MEG TIRRELL: Well, in some ways, when you think about nicotine products and the FDA, it feels a little odd, you know, the FDA would be approving, quote-unquote, something that you know is harmful. Segueing into another recent legal decision, the Justice Department recently ruled that the FDA doesn't have jurisdiction over death penalty drugs. And the Washington Post reported, interestingly, that you got into a shouting match with Jeff Sessions in the White House situation room about that issue about a year ago. What can you tell us about that?

SCOTT GOTTLIEB: Well, I don't want to comment on the interactions with the Attorney General. At one point he called me hyper-principled, which I don't think was a compliment. But -- I don't think he meant it as a compliment. But, you know, the issue -- the issue is whether or not you can carve jurisdiction out from FDA for one category of drugs without impinging the FDA's ability to exert authority in other contexts, and whether or not by doing so in this OLC opinion -- OLC has just given a blueprint for other people who want to claim that they're not regulated by FDA. With respect to the death penalty, in particular and the drugs used in that three-drug cocktail, and that's what this decision turned on, particularly sodium thiopental, the challenge here is that in the context of the administration of the death penalty, sodium thiopental is being used as an anesthetic. It's not being used as a lethal agent in most three-drug cocktails. So this is a drug with a drug monograph being actually used for its indication, which is to provide anesthesia. And so it's hard to say that FDA doesn't have jurisdiction over a drug being used for a drug-like purpose. And I was very concerned and continue to be concerned that trying to neatly carve out jurisdiction for the death penalty drugs is going to somehow degrade the agency's institutional prerogatives in other contexts. I continue to have those concerns, and that's the position that I maintained while I was at the Agency.

MEG TIRRELL: Briefly, just to kind of close the book on that issue, do you think the Justice Department's ruling here will open up a flow of drugs into the lethal injection system? You know, that's been such a problem, the supply of those drugs, because drug companies don't want to be associated with –

SCOTT GOTTLIEB: Right. So, I think the intent -- so the challenge here for the states that want to administer death penalties and using drugs as a lethal agent is that they can't source them anymore from responsible manufacturers, because they don't want to sell to the states, so they're getting them through sort of circuitous routes that are being foreclosed as well. So, they want to be able to source them from manufacturers overseas that haven't gone through any regulatory process. In the case of Texas, they were sourcing it from a manufacturer that, you know, has a long track record of challenges associated with it. And FDA was doing its job and stopping that shipment at the border. This was a test case. I mean, they flagged this for us. They told us it was coming through the border. They told us when, and they told us what it would look like. So, they were testing us. This was impact litigation to try to test this theory and try to argue to the courts that FDA shouldn't have jurisdiction here. Remember, we're under a court -- we're under an injunction by a court, Judge Leon, the FDA is, from a prior ruling where the courts ruled, the federal court ruled, that people who are facing death, are going to be put to death by the state, are no less deserving of the protections of the FDA than anyone else in terms of making sure that the drugs that are going to be used in that context are safe and effective for the purpose, particularly when they're being used as an anesthetic. So this OLC ruling doesn't just all of a sudden create the opportunity for these drugs to now be imported. The Justice Department is going to have to go before that prior court, get the injunction lifted. That's not going to happen. They're going to have to litigate it through the District Court. Then it's going to end up going through the Supreme Court. So you're looking at a four- or five-year process of litigation now, the outcome of which, you know, depending on how this gets ruled, could potentially degrade other components of FDA's authorities, depending on whether courts rule broadly in favor of the OLC opinion or not. So institutionally, I had concerns -- and I continue to have concerns -- around trying to create these very neat buckets where you just carve out narrow slivers of FDA's existing jurisdiction to suit some political goal.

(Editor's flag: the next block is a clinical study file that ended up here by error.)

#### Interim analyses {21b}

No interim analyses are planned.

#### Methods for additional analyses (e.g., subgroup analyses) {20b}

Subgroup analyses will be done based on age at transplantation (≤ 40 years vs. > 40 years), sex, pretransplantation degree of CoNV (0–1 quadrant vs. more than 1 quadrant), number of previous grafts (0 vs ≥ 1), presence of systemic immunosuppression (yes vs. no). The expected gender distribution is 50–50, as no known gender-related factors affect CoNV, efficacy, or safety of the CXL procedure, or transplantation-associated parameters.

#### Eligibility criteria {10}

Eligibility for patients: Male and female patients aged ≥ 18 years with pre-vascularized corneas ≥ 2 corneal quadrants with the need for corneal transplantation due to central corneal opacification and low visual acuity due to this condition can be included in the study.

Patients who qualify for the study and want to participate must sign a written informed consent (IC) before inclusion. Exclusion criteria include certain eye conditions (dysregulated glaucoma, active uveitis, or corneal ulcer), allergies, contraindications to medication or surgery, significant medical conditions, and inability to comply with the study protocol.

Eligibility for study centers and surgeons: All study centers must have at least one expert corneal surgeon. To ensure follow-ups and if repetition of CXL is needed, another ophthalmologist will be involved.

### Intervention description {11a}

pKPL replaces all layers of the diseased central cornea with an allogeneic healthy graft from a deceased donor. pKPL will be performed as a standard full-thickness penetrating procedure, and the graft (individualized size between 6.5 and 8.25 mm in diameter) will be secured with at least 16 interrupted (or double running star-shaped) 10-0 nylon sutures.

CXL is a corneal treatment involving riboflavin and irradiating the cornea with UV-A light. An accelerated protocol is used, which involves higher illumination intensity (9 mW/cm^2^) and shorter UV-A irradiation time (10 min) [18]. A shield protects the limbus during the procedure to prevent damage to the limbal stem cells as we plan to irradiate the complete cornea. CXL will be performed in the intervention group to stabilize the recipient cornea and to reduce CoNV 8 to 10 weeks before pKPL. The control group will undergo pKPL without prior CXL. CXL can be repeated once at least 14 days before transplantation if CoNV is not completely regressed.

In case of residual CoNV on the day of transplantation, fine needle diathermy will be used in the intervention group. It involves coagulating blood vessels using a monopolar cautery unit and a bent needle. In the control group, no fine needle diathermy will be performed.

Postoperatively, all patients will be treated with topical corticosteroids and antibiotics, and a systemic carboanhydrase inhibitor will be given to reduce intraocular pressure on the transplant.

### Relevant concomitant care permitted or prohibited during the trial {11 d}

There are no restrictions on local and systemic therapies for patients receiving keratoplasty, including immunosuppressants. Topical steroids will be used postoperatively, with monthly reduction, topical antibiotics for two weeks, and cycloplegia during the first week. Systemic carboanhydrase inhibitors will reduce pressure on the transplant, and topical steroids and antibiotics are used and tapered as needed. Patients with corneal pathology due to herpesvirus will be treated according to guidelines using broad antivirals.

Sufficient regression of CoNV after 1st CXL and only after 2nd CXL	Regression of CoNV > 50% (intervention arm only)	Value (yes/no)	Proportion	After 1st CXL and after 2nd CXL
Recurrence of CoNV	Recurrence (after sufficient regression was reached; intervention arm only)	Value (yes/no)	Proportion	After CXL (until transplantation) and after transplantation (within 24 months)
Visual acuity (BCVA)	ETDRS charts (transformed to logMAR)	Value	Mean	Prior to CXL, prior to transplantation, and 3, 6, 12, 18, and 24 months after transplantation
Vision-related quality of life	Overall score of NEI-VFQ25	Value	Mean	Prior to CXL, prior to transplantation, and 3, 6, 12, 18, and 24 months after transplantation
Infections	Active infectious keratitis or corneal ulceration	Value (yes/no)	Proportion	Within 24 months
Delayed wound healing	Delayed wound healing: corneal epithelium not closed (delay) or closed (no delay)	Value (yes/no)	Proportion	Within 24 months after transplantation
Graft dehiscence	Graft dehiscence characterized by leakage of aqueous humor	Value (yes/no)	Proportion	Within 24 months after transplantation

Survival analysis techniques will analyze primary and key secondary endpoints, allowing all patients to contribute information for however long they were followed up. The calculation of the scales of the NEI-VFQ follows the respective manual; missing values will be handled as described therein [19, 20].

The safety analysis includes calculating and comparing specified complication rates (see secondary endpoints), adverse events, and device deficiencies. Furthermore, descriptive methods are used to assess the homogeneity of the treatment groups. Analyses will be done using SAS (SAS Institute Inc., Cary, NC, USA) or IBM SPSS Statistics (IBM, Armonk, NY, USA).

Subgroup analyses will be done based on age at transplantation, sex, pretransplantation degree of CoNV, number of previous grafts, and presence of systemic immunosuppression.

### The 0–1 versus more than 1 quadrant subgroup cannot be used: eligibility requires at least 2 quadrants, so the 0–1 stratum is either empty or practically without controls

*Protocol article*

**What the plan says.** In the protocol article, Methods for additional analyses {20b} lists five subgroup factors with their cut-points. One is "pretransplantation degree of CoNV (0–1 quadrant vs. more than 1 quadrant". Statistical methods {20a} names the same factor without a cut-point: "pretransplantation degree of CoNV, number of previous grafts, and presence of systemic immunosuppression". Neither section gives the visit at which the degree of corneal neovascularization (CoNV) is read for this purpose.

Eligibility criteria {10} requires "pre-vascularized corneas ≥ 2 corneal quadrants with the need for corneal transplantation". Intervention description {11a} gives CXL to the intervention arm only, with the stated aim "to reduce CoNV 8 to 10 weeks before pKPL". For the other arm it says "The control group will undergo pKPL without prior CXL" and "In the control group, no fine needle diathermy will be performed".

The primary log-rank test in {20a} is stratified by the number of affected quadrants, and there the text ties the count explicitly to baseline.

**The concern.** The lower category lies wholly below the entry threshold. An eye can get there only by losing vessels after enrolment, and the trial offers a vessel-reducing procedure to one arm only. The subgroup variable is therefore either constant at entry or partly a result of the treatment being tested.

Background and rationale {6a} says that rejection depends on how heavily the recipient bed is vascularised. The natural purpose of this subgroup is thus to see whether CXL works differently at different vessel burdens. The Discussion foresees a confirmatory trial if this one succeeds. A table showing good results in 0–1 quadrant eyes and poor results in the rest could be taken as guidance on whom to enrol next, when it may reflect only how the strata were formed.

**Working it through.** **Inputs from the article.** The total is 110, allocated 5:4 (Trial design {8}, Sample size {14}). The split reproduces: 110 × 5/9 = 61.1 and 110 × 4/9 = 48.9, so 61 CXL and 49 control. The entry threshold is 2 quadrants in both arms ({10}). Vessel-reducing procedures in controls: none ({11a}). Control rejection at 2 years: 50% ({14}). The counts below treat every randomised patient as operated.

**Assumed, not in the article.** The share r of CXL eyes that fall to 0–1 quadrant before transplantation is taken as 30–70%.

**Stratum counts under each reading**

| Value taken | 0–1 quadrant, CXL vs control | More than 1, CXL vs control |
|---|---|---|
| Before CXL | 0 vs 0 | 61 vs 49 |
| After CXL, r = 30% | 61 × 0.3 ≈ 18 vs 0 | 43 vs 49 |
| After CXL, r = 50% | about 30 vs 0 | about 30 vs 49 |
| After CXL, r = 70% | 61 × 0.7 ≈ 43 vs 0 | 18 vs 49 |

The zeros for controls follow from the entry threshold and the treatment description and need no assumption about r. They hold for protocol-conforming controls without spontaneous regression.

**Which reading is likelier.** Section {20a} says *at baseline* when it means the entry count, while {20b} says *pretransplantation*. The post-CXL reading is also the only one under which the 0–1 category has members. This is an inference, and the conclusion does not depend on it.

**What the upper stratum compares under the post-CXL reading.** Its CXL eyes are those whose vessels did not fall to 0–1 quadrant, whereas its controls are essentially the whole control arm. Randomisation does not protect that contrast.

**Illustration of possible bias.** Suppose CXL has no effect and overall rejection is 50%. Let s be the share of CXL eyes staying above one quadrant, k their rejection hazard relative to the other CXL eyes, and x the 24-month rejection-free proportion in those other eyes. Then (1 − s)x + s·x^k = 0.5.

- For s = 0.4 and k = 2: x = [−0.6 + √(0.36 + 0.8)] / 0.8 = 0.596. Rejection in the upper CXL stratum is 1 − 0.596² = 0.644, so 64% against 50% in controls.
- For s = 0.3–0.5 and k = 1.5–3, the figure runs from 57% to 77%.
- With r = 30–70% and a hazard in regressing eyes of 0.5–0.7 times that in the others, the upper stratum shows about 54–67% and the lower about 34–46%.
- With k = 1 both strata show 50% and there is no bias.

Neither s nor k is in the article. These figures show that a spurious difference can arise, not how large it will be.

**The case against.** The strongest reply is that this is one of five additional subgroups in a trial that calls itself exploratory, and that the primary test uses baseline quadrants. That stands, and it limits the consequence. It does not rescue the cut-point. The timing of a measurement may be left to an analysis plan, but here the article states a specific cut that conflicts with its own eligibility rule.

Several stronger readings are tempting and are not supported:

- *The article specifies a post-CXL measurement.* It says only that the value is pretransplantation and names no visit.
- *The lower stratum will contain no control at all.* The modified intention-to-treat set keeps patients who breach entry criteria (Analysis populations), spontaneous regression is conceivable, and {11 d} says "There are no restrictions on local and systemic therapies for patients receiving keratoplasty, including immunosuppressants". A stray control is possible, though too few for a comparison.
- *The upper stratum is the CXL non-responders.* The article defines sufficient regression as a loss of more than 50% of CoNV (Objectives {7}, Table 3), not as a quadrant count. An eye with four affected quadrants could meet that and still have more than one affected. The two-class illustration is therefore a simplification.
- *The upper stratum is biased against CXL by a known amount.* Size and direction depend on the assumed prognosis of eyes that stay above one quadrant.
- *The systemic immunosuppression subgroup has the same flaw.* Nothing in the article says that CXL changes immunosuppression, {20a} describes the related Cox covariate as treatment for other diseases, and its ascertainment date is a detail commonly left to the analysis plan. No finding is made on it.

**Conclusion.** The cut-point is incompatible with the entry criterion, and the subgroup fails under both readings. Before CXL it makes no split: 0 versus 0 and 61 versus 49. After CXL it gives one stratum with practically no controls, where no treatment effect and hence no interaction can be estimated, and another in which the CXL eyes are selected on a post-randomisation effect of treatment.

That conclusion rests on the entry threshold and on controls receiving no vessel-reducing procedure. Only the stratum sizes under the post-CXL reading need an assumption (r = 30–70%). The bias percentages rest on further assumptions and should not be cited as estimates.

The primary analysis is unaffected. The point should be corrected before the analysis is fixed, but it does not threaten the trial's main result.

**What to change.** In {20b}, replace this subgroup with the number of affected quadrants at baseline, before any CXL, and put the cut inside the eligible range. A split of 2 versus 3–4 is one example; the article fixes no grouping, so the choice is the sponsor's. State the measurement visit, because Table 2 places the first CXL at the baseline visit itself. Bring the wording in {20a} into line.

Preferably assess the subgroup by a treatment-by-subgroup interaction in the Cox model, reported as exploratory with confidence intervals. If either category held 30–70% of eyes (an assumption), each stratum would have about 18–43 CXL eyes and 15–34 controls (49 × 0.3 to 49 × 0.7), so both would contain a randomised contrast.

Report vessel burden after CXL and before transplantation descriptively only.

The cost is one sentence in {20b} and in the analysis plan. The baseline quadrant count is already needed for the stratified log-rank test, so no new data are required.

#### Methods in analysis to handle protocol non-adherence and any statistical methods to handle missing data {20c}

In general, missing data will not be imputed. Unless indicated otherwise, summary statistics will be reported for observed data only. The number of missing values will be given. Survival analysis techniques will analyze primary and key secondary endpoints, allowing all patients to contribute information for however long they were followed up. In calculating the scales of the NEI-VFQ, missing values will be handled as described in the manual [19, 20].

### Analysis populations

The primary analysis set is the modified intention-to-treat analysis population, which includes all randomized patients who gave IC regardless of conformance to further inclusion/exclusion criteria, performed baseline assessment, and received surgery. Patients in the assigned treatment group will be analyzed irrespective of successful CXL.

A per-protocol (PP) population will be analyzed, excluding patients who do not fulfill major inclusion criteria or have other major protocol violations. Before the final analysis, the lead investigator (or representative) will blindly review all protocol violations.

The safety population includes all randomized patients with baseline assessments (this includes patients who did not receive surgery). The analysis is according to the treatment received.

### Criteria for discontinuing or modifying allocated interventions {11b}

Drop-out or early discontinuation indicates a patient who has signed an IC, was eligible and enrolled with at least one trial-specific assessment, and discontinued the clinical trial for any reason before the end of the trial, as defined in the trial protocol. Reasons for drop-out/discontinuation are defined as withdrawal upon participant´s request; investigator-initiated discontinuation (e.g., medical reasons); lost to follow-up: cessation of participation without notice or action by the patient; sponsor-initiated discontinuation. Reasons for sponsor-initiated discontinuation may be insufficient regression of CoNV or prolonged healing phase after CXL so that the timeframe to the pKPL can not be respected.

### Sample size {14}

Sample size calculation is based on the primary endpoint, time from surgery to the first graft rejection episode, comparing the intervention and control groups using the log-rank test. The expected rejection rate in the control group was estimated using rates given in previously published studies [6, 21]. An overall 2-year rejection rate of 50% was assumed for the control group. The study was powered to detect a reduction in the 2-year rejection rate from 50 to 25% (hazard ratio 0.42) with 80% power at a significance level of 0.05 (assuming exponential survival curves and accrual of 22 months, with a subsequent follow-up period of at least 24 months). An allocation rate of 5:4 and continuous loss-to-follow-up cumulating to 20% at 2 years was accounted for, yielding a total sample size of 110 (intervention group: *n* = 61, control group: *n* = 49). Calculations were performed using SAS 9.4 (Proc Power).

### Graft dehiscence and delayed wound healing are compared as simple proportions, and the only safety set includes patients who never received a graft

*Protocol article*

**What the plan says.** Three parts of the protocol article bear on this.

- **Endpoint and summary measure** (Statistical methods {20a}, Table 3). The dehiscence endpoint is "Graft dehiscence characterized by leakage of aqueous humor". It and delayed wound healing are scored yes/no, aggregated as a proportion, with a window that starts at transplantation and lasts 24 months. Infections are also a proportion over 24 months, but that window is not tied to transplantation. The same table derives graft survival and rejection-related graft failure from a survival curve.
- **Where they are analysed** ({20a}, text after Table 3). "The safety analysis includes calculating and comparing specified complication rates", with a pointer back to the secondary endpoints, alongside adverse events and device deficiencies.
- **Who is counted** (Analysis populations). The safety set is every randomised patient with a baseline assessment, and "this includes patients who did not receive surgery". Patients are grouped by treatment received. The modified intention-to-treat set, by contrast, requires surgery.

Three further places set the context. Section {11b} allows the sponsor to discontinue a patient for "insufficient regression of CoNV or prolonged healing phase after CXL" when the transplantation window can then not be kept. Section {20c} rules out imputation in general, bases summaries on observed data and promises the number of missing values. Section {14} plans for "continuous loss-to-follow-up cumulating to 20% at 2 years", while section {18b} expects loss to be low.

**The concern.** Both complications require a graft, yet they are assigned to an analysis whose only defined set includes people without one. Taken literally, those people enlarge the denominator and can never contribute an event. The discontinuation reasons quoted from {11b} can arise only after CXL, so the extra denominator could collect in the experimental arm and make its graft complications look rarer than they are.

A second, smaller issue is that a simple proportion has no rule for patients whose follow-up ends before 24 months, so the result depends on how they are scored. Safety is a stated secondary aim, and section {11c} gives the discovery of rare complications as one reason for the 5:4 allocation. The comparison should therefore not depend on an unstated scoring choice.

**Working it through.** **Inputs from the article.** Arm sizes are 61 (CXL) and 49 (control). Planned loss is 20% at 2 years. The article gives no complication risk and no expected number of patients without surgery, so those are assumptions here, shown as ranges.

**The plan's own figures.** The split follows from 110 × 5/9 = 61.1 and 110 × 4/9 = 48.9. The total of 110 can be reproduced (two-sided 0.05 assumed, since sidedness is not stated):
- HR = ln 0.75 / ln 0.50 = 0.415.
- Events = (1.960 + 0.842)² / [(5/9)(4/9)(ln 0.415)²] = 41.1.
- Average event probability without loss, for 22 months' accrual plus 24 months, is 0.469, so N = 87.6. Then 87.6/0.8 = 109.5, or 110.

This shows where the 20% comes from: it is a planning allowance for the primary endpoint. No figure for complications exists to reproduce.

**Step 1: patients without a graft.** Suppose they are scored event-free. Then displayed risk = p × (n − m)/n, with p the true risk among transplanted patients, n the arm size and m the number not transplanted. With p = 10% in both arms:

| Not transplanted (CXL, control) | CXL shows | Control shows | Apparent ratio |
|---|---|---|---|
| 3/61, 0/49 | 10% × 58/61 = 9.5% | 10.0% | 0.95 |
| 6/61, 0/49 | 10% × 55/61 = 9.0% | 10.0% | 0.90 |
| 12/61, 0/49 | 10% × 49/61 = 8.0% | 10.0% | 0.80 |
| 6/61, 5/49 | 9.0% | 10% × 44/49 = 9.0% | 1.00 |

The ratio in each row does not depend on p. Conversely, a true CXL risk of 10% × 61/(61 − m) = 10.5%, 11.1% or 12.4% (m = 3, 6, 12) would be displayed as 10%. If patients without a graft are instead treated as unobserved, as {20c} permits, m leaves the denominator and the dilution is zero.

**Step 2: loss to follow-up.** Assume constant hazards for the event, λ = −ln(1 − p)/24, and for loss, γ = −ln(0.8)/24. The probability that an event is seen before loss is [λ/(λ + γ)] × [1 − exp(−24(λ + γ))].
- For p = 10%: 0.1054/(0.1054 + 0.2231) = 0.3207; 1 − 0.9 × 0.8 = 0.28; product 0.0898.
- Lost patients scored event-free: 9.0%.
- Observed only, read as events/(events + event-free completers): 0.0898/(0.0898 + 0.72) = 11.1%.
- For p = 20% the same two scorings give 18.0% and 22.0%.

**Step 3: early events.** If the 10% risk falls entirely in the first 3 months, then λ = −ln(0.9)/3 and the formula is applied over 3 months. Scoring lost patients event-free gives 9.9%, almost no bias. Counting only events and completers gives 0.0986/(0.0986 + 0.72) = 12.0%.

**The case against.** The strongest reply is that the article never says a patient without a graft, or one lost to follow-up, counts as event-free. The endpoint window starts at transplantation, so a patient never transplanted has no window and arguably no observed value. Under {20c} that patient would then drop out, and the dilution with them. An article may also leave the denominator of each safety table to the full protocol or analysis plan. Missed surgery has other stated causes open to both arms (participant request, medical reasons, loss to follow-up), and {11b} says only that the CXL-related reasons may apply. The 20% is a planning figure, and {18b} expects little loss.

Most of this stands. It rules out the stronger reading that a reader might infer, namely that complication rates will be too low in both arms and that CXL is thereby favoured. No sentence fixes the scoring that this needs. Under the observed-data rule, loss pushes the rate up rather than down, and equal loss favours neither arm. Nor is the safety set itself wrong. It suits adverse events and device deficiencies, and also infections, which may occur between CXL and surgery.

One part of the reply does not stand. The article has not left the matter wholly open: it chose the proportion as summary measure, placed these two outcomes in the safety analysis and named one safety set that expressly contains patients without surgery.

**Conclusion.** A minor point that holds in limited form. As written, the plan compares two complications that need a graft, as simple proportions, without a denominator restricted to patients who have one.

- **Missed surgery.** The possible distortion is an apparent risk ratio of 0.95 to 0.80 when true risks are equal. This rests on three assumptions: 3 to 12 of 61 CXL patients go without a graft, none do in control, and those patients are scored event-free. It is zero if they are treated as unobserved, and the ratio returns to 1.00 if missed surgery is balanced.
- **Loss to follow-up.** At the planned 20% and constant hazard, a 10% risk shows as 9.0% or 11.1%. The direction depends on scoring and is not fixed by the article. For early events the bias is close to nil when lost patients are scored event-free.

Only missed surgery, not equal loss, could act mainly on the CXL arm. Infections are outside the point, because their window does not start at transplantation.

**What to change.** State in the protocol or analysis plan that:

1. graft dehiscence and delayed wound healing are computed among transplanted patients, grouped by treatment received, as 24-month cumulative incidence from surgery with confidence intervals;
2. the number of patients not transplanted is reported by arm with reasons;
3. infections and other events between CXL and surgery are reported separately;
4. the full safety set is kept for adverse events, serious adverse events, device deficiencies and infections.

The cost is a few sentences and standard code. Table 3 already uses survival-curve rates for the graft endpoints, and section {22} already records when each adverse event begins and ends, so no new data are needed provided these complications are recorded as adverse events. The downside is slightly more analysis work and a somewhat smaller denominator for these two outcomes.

MEG TIRRELL: Well, accusations of being hyper-principled aside, I want to ask you about your relationship with the Trump administration and with the President. When you announced your resignation or when the news broke of your resignation, the President tweeted: Scott Gottlieb, who has done an absolutely terrific job as Commissioner of the FDA, plans to leave government service next month. Scott has helped us to lower drug prices, get record number of generic drugs approved and onto the market, and so many other things. He and his talents will be greatly missed. So it sounds like the President liked you.